Oregon Department of Education
Nutrition Menu  

Fruits And Vegetables

Helping kids enjoy fruits and vegetables

It can be tough to get kids to eat a variety of fruits and vegetables. Don't force the foods, but continue to offer a variety. Try these ideas:

  • Set a good example by eating fruits and vegetables yourself. You are a role model for kids in so many ways. Eating is no exception. When kids see you eating and enjoying fruits and vegetables, they will too.
  • Offer lots of choices. Give children a choice of fruits for meals and snacks. Let them help decide on the vegetables or what goes into the salad.
  • Let children help. Kids enjoy helping in the kitchen, and are often more willing to eat foods they help choose and prepare. Depending on their ages, kids can help shop for, clean, and prepare fruits and vegetables.
  • Keep foods separate. Kids often prefer foods served separately. If they want to mix peas and corn, let them do it themselves.

USDA's Center For Nutrition Policy and Promotion, Fabulous Fruits and Versatile Vegetables

Keep fruits and vegetables around and "in sight"

Studies show that families that have fruits and vegetables around eat more of them. So, keep fruits and vegetables visible. Put a bowl of fruit on the table and keep cut-up carrot and celery sticks in a clear container in the refrigerator.

USDA's Center For Nutrition Policy and Promotion, Fabulous Fruits and Versatile Vegetables


Fruits taste great and they're bright and colorful, easy to find, and easy to prepare and eat.

There are so many to choose from. Fruits are available in many different forms-fresh, frozen, canned, dried, and as juice. All are good ways to get the recommended 2 to 4 servings of fruits a day. Here are some ways you can eat more fruits throughout the day.

  • At breakfast, top cereal with bananas or peaches; add blueberries to pancakes.
  • At lunch or supper, add a tangerine, banana, or grapes to sandwich plates, add crushed pineapple to coleslaw; include mandarin oranges in a tossed salad; serve a fruit salad for dessert.
  • For snacks, spread peanut butter on apple slices; serve frozen 100% juice bars; top yogurt with berries or slices of kiwi fruit.

USDA's Center For Nutrition Policy and Promotion, Fabulous Fruits and Versatile Vegetables


For some of us, summertime just wouldn't be the same without fresh produce. Maybe you garden or buy vegetables from a local farmers market. Even your grocery store may have more fruits and vegetables in the summer. Vegetables are available year-round as fresh, frozen, canned, or dried. Serve them raw, steamed, boiled, stir-fried, grilled, microwaved, or baked. Some ways you can add vegetables to meals: to help get the recommended 3-5 servings a day:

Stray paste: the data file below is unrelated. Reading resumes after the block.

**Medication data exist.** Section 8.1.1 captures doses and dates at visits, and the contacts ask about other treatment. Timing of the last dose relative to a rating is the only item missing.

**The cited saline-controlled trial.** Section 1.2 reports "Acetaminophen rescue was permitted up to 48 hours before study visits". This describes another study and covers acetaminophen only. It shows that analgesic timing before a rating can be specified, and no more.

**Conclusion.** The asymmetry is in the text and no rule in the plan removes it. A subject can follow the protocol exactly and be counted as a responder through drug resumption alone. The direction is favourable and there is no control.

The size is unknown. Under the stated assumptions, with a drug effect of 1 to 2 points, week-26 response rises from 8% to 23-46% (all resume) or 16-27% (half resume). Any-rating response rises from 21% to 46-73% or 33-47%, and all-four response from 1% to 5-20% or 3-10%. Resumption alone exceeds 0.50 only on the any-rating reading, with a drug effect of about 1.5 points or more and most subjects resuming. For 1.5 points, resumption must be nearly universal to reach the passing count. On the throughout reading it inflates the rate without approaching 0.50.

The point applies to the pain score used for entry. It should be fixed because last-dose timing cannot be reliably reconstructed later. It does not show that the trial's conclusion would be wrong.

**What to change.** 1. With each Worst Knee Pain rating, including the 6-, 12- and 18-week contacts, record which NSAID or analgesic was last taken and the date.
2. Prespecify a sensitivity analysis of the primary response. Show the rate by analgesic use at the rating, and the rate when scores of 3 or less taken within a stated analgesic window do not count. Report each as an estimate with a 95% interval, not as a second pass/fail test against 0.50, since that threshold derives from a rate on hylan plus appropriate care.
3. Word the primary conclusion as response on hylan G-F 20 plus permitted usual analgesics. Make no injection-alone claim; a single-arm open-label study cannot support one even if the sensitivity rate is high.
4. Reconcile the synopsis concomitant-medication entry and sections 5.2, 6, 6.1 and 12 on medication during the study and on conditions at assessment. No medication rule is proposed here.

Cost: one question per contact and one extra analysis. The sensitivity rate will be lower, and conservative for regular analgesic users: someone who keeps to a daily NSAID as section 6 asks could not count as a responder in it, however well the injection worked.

• Mix cooked green beans with a little Italian dressing.
  • Bake or microwave sweet potatoes with ground cloves or cinnamon on top.
  • Microwave broccoli and sprinkle on Parmesan cheese.
  • Stir-fry broccoli with chicken or beef.
  • Add finely shredded carrots or zucchini to a meatloaf recipe.
  • Include pureed vegetables in pasta sauce or lasagna.

USDA's Center for Nutrition Policy and Promotion, Fabulous Fruits and Versatile Vegetables

Make Vegetables Appealing to Kids

To get kids to eat vegetables, they must be available when and where kids tend to eat, be very easy to eat, and taste good. To make vegetables more tempting to kids:

  • Add vegetables to pizza toppings
  • Add minced veggies like broccoli and red pepper to spaghetti and pizza sauces and meat loaf.
  • Make oven-baked sweet potato 'fries' or bake this high-fiber, vitamin-A rich veggie with a touch of sugar, cinnamon and cloves.
  • Use cut-up pieces of vegetables to make a "smiley face" on mashed potatoes.
  • Offer a stalk of celery as an edible spoon to scoop up chili or stew.
  • Be a good role model. Eat your vegetables, and show your excitement about finding and trying new ones.

Children's Nutrition Research Center, Nutrition and Your Child, Nov 2004

Fruit Bowl

Fruit is just about the perfect snack. A variety of cubed or sliced fruit mixed with a little flavored yogurt is a year-round favorite. Mix canned and fresh fruit. Summer fruit bowls can emphasize fruits rich in vitamin A, like fresh apricots, cantaloupe, melon, peaches, papaya and mango. Winger fruit bowls can emphasize citrus fruits, like oranges, grapefruit, and tangerines. Other fruits available in the winter months include kiwi, apples, bananas, and grapes. One half cup mixed fruit and ½ slice whole wheat toast (or raisin toast) provide a reimbursable snack to children ages 1-5.

Adapted from NFSMI, Mealtime Memo for Child Care

Simple Fruit and Vegetable Snack Components

Fruits: Apple, banana, kiwi, cantaloupe, peach, pear, watermelon, honeydew melon, casaba melon, pineapple, grapefruit, grapes, orange, strawberries, tangerines, tangelos.

Vegetables: Cucumber slices, green and red pepper strips, zucchini strips, tomato wedges, jicama sticks, cauliflowerettes, carrot curls, celery sticks, broccoli florets.

NFSMI, Mealtime Memo for Child Care

Tasty Fruit and Vegetable Choices

Often kids' fruit choices are restricted to apples and bananas, and maybe grapes or oranges. Many kids love peaches, tangerines, cherries, blueberries, raspberries, blackberries, strawberries, plums, pears, watermelon, and pineapple. Offer these fruits in their canned or frozen forms when they are out of season. Make butter a treat for vegetables. A little butter on cooked vegetables makes them a lot tastier. Because of the "crunch," many kids like raw vegetables like carrot or zucchini sticks all by themselves.

Adapted from Alan Greene, MD, FAAP, DrGreene.com

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